Nevertheless, the group has managed to play some major festivals in both their native Quebec and in the nearby provinces, including the Montreal Folk Fest, Mémoires et Racines, Folk Music Ontario, and Home Routes, as well as various folk festivals further east, such as the Cloggeroo Island Folk Festival on Prince-Edward-Island. “We were scheduled to play the Kluane Bluegrass Festival up in the Yukon back in June 2020,” Lachapelle recalls. “That would have been a blast. Hopefully we’ll be able to start touring again and finally get to play there in 2021.”

They’ve also had opportunity to share stages with other musicians of note, including the band Damn Tall Buildings and members of the Foghorn Stringband at the Montreal Folk Fest. 

“We were really looking forward to play with some of bluegrass finest, folks like the Slocan Ramblers and Seth Mulder and Midnight Run, at the Kluane Bluegrass Festival,” Lachapelle adds ruefully.

Nevertheless, Veranda has surrounded themselves with any number of major players in the local bluegrass community. “We’re really lucky to be surrounded by some of the best folk acts here in Montreal,” Jolt-Pelletier insists. “Friends like Katie Moore, Sin and Swoon, Notre-Dame-De-Grass, and All Day Breakfast Stringband have all been huge influences to us.”

So too, the group has also managed to make some impressive inroads of their own. “There is a really good response to our music up here,” Lachapelle maintains. “Bluegrass music is considered as something exotic, but it’s also seen as something that’s rooted in some of our traditional Québecois music. The same Scottish and Irish fiddle music influence can be found in the folklore up here. So too, the fact that some of our material is in French piques curiosity. There hasn’t been a lot of Franco-bluegrass made here before, and people are really getting into it.”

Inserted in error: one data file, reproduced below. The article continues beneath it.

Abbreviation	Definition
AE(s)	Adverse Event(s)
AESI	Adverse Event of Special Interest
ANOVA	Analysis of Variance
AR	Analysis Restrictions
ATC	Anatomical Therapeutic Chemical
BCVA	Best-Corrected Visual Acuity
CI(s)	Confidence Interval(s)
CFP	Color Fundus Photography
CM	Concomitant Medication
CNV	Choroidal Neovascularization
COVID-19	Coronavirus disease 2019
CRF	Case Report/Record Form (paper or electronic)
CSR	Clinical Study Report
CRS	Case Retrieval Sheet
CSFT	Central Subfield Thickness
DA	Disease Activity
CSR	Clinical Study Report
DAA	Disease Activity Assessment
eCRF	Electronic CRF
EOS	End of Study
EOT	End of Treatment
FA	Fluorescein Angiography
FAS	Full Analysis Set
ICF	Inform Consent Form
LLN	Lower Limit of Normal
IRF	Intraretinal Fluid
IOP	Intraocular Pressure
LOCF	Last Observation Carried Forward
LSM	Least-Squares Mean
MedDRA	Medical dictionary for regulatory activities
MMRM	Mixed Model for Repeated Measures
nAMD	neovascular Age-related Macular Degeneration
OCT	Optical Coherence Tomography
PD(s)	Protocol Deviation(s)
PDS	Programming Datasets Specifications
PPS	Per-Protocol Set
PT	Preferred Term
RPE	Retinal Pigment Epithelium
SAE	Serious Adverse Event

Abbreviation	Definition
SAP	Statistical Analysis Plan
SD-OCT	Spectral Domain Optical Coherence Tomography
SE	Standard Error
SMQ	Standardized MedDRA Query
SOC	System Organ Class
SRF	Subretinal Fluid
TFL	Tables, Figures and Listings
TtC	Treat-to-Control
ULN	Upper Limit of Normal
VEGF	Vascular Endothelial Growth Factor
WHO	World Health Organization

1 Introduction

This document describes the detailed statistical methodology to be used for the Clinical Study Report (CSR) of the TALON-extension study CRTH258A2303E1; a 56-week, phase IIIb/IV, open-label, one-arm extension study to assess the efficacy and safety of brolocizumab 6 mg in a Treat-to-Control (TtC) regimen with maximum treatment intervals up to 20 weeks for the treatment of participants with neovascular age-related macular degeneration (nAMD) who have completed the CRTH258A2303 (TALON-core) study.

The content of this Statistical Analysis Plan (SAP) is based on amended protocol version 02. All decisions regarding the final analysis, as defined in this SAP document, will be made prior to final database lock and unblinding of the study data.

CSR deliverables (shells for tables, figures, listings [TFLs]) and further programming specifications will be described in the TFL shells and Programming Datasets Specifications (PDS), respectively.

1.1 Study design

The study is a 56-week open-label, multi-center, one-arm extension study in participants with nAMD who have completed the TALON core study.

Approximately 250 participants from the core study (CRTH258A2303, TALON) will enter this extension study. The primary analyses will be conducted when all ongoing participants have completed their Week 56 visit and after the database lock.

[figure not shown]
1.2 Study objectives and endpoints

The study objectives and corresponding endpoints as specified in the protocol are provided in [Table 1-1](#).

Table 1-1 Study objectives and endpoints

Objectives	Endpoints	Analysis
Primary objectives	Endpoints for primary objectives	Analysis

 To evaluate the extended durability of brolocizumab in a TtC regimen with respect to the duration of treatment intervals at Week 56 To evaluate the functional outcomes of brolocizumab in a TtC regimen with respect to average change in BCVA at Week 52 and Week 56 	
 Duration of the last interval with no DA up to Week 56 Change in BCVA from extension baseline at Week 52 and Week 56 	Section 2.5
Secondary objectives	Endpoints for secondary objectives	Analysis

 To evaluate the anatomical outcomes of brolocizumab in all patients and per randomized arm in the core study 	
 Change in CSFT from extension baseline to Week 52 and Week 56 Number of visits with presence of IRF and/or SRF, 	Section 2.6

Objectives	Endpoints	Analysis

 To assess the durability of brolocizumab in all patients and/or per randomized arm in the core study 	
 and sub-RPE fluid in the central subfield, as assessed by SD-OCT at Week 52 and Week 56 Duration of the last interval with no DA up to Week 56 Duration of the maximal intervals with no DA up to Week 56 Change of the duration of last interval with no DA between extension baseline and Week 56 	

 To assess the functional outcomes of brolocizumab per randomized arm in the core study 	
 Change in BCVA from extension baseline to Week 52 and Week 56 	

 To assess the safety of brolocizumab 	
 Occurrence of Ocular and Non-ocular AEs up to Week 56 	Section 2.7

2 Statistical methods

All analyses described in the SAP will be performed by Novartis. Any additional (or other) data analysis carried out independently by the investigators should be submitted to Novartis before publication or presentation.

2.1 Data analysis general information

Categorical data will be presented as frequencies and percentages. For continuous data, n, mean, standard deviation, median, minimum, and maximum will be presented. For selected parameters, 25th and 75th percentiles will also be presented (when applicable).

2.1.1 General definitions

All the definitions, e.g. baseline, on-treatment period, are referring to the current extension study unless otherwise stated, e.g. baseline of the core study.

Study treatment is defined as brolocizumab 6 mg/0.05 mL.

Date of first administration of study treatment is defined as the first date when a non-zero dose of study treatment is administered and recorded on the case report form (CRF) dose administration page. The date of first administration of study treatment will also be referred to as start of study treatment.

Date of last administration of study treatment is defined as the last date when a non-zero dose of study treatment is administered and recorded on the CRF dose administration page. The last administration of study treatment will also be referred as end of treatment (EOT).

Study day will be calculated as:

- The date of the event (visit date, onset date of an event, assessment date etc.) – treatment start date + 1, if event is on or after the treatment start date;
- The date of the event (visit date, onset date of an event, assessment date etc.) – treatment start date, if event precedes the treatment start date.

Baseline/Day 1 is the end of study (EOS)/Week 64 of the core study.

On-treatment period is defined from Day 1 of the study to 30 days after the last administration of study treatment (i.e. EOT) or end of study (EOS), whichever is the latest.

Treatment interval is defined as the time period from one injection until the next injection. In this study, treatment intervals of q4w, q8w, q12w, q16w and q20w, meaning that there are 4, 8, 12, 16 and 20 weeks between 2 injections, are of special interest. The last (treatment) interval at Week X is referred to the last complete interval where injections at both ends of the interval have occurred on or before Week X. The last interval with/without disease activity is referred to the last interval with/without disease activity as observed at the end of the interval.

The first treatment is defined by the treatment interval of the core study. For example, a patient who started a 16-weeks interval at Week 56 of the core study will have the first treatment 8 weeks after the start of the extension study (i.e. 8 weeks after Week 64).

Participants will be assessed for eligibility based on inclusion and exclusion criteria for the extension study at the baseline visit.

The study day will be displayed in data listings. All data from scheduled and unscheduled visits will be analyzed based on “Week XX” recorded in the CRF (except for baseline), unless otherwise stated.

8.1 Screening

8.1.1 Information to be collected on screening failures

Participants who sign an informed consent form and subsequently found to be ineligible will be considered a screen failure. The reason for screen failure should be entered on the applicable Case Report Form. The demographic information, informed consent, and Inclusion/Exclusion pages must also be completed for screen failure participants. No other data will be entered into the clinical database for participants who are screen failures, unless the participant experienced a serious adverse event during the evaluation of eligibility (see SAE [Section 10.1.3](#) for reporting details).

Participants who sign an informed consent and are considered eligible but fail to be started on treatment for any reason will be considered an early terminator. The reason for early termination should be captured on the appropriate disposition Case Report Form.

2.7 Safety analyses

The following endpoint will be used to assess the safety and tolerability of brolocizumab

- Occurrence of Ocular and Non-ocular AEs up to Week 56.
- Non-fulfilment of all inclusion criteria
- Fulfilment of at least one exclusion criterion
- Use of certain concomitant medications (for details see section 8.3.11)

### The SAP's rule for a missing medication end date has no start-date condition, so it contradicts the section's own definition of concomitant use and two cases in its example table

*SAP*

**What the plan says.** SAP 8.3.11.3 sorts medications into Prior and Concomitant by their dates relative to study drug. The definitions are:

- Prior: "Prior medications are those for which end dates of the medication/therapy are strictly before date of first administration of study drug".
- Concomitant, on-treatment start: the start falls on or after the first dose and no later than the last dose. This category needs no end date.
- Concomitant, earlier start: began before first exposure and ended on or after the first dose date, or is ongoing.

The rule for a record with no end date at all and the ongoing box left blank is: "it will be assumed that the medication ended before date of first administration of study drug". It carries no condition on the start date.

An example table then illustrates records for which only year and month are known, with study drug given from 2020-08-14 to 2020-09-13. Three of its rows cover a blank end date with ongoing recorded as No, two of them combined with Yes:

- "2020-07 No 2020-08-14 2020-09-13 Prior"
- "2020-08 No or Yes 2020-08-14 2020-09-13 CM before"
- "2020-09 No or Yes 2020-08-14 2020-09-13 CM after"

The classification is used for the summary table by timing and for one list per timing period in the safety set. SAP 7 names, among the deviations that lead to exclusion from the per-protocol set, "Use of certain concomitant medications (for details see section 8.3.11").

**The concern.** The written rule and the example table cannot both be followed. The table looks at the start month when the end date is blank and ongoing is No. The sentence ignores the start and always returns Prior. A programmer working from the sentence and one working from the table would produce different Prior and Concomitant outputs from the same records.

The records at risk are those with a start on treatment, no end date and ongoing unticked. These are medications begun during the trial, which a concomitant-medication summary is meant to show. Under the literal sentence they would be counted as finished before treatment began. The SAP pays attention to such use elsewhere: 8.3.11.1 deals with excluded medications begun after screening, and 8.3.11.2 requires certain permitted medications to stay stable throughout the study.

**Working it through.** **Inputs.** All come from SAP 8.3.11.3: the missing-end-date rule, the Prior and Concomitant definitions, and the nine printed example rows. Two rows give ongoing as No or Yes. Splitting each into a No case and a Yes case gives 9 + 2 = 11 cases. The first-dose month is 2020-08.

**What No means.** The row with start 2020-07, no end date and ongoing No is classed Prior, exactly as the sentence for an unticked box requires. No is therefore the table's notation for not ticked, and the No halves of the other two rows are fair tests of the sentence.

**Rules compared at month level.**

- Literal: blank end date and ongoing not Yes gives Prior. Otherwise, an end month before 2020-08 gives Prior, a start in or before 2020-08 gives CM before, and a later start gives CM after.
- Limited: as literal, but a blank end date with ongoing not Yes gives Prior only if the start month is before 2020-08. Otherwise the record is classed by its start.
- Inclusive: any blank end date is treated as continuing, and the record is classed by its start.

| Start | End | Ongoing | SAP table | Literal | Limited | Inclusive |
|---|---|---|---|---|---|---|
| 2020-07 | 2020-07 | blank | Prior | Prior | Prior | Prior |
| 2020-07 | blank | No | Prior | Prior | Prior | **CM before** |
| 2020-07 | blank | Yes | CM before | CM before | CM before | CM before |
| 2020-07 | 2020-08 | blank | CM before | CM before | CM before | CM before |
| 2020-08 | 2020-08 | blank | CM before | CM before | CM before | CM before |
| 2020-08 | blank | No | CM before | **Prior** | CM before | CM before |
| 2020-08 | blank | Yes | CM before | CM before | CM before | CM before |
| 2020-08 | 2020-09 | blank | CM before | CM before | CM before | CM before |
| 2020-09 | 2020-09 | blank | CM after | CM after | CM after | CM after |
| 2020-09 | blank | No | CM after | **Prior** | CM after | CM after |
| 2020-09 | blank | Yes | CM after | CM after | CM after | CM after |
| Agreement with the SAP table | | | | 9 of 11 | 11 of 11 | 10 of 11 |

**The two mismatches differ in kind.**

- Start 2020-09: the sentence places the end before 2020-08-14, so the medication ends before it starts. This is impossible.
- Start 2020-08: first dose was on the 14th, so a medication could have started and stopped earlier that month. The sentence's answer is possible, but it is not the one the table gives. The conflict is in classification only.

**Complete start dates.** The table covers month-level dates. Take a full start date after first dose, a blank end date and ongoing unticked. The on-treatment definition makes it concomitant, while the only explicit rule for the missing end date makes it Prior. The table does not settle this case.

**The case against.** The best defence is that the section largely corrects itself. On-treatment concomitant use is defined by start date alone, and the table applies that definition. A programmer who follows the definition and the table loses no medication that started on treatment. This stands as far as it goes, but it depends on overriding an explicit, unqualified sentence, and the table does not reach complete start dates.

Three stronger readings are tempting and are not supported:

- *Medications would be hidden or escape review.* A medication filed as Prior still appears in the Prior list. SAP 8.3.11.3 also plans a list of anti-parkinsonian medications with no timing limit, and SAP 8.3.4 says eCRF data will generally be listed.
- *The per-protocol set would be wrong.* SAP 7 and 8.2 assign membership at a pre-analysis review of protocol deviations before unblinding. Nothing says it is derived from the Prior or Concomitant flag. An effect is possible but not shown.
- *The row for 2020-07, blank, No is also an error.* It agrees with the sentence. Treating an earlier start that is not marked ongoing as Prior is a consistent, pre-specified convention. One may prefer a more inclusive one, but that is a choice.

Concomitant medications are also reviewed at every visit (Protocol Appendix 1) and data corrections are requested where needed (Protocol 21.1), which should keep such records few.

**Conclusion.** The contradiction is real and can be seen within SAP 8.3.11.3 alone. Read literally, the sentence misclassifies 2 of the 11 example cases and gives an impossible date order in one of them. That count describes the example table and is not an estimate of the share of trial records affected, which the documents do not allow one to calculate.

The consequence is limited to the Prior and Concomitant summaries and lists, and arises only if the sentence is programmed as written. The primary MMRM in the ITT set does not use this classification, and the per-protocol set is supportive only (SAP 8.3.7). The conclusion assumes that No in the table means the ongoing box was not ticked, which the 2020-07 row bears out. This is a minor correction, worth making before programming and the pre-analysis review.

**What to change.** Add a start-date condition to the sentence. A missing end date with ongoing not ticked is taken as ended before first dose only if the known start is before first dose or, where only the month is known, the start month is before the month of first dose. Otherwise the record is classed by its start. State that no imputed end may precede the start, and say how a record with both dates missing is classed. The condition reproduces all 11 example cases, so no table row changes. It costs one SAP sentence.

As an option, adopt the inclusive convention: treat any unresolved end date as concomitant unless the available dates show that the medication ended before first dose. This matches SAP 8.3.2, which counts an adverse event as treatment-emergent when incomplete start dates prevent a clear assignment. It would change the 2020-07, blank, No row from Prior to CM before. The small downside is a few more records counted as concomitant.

Likewise, the group can attest to the appeal that bluegrass provides, regardless of the locale. “There’s nothing like bluegrass music,” Jolt-Pelletier maintains. “It can be hard-driving and exciting, or lonesome and heart-breaking and sometimes all of those at the same time. There’s something really pure and honest about bluegrass and we feel that no matter who you are or where you’re from, chances are you can find something touching about the music.”

To learn more about Veranda, visit them online or on their socials:

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About the Author

Lee Zimmerman

Lee Zimmerman has been a writer and reviewer for the better part of the past 20 years. He writes for the following publications — No Depression, Goldmine, Country Standard TIme, Paste, Relix, Lincoln Center Spotlight, Fader, and Glide. A lifelong music obsessive and avid collector, he firmly believes that music provides the soundtrack for our lives and his reverence for the artists, performers and creative mind that go into creating their craft spurs his inspiration and motivation for every word hie writes.